The IDI, however, has not before acted as a group. It has not assigned itself specific tasks to undertake or specific products to generate. The decision not to do so has been a conscious one, as the IDI strives to protect its impartiality, to provide an atmosphere of learning and analysis and to respect the professional diversity of its members.
In the course of its first day, IDI members discussed whether this engagement posture still fit with the IDI’s mission, or whether the IDI should become a more activist organization. Some members pressed for more engagement, given the IDI’s potential to reach and explore issues with decision-makers in conflict situations. Others expressed caution that certain engagements might compromise not only the IDI’s identity as an impartial reflective space, but potentially have adverse impacts on the careers and personal lives of the members themselves. A series of possible engagements were discussed, including research projects and public diplomacy work. A commitment was made to identify issues and projects on which the group, or subsets thereof, could engage while preserving the animating operational ethos of the group. A request was made that members endeavor to create a methodology in which the conversation slowed down, in the hope that this attention to the group’s own process – which is a strength of the group – might give rise to a more informed, synthetic discussion. An observation was made that the group was perhaps caught up in its own dream of unity, and a discussion ensued as to what that dream was and what motivations it addressed.
This initial discussion framed and carried over to several of the substantive presentations that followed.
One IDI member framed the substantive discussions by observing that with the collapse of the “stable instability” of the Cold War and the waning of an ensuing decade of US unilateral power, a sense of world order was fragmenting and efforts at new order seemed chaotic and often violent. Foreign fighters were flocking to jihadist campaigns in Afghanistan and with ISIS. The twin pillars of western confidence – democracy and power (both economic and military) – appeared vulnerable and widely challenged. The Arab Spring revolts in the Middle East and Mediterranean regions had given rise to democratically-elected Muslim governments, which were then overthrown by militaries. He feared that the world was slipping piecemeal into a third world war, in which perceptions of stability and moral right no longer obtained. He encouraged IDI members, in the course of their meeting, to see through illusions of rational action and confront the irrationality of the disenfranchised.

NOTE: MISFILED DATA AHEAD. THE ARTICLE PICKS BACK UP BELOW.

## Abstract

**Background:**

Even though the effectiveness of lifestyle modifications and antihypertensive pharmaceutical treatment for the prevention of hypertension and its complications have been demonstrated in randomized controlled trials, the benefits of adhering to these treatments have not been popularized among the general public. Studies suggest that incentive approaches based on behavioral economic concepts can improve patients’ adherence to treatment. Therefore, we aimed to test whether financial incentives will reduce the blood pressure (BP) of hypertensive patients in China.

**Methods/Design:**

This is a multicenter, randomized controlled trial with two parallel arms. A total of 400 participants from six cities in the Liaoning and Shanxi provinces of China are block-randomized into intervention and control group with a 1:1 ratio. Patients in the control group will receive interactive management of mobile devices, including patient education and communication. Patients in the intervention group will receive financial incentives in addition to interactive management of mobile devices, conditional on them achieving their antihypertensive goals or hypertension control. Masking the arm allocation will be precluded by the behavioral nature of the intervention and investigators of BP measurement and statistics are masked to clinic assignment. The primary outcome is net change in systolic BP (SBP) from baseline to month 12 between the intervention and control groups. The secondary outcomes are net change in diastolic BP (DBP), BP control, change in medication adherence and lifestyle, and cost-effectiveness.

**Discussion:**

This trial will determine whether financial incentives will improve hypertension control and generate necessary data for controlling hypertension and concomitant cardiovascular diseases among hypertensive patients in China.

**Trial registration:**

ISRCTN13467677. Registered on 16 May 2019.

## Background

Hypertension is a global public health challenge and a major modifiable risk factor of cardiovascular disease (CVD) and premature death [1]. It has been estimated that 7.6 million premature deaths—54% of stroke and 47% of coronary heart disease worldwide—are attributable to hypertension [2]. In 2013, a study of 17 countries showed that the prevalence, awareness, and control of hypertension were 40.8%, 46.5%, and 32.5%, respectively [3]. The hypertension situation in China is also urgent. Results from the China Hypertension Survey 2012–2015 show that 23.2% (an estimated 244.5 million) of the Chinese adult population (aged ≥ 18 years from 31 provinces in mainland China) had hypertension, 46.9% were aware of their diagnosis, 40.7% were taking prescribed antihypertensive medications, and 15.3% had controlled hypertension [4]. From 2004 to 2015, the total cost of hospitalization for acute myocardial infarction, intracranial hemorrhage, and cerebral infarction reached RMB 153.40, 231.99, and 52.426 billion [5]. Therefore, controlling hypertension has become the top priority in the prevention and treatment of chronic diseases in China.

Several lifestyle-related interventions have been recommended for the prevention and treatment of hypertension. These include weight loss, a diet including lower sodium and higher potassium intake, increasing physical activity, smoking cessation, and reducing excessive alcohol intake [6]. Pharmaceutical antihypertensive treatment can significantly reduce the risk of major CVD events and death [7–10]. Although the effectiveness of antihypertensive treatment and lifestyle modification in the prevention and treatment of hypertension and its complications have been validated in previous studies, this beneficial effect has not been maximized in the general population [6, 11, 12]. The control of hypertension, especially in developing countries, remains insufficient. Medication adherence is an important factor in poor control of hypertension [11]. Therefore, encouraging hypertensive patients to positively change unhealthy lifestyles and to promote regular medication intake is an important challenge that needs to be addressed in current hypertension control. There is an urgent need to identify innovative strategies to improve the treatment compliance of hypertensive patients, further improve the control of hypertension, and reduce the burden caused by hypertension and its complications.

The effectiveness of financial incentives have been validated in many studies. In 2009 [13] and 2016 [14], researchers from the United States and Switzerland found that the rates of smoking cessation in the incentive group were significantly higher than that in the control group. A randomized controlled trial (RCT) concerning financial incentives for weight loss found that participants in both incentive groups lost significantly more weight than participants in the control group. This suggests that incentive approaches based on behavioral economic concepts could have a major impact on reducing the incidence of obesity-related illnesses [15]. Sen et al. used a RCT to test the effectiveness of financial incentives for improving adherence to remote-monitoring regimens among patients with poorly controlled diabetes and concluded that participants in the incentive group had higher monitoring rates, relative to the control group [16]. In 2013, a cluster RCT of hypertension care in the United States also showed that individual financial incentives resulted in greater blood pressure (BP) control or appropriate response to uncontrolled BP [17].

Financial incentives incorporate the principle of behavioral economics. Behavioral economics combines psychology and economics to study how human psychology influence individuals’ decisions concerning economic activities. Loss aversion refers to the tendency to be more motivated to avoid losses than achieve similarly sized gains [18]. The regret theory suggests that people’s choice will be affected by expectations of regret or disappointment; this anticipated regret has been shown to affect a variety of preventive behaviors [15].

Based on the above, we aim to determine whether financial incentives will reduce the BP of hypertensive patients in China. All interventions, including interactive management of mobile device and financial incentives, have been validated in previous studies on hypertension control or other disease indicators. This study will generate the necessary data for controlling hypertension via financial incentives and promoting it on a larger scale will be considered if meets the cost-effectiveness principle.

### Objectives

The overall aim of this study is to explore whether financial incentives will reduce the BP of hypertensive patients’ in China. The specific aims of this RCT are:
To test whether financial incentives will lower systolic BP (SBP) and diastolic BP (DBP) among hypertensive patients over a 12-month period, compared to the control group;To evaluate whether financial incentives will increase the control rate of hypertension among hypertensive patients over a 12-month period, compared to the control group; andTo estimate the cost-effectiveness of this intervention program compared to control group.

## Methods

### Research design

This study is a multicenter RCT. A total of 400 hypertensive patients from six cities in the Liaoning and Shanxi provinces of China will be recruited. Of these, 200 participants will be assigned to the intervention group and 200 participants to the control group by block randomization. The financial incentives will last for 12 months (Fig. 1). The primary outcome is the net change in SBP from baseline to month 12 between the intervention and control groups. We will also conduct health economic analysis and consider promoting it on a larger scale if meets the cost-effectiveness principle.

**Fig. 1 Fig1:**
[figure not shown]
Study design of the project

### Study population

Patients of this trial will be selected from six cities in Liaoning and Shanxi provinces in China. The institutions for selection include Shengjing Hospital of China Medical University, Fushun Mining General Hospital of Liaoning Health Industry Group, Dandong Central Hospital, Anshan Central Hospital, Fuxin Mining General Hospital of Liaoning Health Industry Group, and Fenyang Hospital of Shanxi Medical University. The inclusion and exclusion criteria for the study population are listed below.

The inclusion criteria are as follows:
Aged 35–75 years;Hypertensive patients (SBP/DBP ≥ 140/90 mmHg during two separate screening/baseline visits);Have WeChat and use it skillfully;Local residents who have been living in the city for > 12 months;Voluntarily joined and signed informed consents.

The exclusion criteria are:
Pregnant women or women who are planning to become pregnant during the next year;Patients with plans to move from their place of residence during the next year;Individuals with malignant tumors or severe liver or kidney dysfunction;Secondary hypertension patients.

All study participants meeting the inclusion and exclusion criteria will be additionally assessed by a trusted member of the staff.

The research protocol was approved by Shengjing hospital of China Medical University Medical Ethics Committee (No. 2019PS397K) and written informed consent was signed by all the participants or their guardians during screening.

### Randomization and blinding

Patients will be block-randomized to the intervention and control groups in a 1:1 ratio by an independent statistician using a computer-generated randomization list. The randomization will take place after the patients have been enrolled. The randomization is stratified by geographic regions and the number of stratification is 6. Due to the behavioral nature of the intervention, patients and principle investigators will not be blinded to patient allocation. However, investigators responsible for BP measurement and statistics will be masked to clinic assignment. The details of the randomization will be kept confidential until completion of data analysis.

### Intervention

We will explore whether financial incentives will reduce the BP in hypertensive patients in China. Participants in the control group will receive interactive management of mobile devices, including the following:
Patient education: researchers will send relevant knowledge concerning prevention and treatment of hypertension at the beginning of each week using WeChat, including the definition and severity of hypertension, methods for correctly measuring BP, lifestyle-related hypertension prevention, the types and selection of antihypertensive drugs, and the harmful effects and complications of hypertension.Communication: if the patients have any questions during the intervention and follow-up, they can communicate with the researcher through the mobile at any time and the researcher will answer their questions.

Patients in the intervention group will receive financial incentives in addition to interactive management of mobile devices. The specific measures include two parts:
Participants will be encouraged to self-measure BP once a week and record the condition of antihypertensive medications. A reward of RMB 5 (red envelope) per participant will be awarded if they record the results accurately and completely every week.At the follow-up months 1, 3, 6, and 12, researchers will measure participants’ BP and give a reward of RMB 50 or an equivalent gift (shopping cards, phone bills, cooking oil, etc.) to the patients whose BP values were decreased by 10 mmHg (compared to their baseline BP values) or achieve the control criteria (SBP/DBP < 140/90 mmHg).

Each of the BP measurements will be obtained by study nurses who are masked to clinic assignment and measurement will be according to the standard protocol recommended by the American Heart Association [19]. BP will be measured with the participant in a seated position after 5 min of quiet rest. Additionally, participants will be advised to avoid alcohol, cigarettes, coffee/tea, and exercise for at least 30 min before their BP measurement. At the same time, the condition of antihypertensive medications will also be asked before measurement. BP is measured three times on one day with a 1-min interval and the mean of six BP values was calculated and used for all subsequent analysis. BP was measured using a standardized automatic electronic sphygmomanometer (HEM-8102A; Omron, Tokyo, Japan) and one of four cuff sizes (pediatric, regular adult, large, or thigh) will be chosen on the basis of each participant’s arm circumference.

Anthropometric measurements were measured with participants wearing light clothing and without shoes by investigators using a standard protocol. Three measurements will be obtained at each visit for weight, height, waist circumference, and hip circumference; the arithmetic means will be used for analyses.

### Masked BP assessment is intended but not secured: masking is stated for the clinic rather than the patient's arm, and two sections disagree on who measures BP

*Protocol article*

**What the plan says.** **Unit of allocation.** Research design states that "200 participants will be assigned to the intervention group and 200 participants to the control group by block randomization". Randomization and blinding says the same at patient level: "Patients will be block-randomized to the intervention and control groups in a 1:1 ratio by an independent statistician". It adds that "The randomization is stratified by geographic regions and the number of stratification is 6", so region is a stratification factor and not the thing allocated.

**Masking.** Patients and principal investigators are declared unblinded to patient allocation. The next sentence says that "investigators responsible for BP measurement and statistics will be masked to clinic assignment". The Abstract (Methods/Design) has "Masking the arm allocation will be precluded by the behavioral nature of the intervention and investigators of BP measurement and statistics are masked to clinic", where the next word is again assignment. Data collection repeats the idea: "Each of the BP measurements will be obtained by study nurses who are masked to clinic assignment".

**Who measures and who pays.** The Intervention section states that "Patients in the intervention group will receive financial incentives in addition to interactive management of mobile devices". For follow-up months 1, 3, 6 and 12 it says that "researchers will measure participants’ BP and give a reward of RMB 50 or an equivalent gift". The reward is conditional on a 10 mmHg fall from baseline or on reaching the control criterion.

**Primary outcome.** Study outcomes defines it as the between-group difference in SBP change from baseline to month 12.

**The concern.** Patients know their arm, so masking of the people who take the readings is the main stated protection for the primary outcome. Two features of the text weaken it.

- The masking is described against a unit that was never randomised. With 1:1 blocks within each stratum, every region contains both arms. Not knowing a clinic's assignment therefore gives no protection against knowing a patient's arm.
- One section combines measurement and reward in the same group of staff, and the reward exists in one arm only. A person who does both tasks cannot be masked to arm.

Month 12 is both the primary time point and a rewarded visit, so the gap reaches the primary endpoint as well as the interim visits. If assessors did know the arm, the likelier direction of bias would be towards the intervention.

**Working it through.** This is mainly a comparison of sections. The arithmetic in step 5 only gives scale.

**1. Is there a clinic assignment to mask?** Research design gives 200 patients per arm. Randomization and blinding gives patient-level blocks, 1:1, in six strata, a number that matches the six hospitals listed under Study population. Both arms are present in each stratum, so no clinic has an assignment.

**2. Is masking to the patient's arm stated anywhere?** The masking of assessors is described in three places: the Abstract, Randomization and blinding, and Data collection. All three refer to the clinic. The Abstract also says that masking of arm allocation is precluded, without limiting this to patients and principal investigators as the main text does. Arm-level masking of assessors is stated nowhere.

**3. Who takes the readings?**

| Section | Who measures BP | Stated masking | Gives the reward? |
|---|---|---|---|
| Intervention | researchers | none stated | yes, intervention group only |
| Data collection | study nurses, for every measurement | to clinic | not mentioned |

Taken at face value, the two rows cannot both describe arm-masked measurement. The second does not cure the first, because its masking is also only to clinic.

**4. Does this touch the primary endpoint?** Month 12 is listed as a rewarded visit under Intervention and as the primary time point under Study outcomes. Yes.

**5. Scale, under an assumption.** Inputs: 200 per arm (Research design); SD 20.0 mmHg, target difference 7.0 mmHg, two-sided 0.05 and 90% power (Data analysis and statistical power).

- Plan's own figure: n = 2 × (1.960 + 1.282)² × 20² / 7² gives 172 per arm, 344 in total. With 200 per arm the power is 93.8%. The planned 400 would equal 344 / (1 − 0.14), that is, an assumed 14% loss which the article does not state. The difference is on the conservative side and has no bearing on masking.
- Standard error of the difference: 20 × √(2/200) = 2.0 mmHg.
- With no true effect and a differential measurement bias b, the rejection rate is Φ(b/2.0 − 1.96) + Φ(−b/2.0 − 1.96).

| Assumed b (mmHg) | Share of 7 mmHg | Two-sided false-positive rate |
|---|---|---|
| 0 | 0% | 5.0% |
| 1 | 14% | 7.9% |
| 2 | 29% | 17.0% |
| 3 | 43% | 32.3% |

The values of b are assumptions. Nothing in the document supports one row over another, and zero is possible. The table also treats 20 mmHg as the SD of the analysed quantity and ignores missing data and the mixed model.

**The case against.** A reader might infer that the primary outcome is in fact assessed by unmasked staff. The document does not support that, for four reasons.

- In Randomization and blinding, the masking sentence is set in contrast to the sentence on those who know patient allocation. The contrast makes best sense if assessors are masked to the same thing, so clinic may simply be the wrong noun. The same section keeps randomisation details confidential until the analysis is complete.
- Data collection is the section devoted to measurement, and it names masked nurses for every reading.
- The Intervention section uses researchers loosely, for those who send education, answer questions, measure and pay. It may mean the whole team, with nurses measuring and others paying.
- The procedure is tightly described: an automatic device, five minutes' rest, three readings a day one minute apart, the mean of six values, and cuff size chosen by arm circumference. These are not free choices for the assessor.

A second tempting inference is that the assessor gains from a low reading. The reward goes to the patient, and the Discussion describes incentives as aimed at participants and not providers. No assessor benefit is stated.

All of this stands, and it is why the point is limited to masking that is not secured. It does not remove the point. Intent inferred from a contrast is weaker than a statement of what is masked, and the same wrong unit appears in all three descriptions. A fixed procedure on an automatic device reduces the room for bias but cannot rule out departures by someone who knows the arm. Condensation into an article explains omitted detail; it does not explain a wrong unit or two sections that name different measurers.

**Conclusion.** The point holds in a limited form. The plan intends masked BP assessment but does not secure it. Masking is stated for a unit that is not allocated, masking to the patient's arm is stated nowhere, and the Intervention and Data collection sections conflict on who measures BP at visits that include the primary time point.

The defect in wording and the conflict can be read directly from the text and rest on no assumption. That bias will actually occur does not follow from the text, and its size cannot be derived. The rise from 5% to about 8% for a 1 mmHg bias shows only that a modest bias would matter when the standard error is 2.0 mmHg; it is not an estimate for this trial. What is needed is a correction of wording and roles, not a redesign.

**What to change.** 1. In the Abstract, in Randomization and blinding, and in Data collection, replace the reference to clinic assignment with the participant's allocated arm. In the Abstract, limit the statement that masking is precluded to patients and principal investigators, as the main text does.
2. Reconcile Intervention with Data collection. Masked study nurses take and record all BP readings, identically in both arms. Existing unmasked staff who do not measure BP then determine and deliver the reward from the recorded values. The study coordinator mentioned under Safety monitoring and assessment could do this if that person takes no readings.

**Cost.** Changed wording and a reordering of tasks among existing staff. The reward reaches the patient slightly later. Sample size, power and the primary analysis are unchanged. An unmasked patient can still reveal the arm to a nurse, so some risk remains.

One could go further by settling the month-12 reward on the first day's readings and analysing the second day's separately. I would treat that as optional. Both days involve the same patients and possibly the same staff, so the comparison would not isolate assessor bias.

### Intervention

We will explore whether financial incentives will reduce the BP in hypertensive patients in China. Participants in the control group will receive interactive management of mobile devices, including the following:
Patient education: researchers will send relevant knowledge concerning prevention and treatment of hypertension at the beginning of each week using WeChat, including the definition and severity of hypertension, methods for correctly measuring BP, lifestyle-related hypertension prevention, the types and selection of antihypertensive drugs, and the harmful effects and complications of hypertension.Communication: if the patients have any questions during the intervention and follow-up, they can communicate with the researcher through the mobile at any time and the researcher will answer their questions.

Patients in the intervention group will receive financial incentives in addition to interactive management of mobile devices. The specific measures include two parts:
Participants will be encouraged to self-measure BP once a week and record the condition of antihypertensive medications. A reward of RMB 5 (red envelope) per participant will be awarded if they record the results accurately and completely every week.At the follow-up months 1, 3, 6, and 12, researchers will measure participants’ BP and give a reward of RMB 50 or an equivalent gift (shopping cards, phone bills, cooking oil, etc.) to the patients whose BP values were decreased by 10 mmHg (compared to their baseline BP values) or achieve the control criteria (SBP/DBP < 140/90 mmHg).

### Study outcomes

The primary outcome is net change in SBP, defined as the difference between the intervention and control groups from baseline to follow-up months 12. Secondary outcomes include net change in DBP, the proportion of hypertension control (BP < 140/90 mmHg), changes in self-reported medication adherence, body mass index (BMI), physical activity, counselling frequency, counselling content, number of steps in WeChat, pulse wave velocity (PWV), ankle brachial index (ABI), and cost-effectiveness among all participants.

One area of great concern to members was the current situation in Jerusalem. As one IDI member familiar with the region put it, the city was boiling. Israeli Defense Forces were in Jerusalem for the first time since 1997. This IDI member described the entire Palestinian population as traumatized by the Gaza War, and posited that among Palestinians Hamas held its highest moral position ever.
An Israeli IDI member made similar observations. The city was the “most complex place on Earth.” Westerners couldn’t understand that complexity because it was not in their DNA, he observed. It was a complexity borne of thousands of years of history. Westerners who proposed technical or mechanical solutions to that complexity were bound to fail because they failed to penetrate, and often to even consider, the most basic of impediments, including issues of respect, existential concerns, and fundamental religious disagreements.
Other IDI members joined and augmented some of these observations. A discussion ensued on the position of Jerusalem in Jewish, Christian and Muslim faiths, and on recent recognition of the State of Palestine by Sweden and, informally, the UK. Three IDI members discussed their difficulties in mediating negotiations between Israelis and Palestinians, the difficulties of getting negotiation participants to acknowledge their own narratives and the narratives of their adversaries. These negotiation participants could not address their own emotional states, and defaulted instead to politics. Did this avoidance contribute to the negotiations breaking down? “We don’t know how to say it,” one senior negotiation partner confided to IDI members when describing the absence of emotional awareness and speech in Middle East negotiations and in general.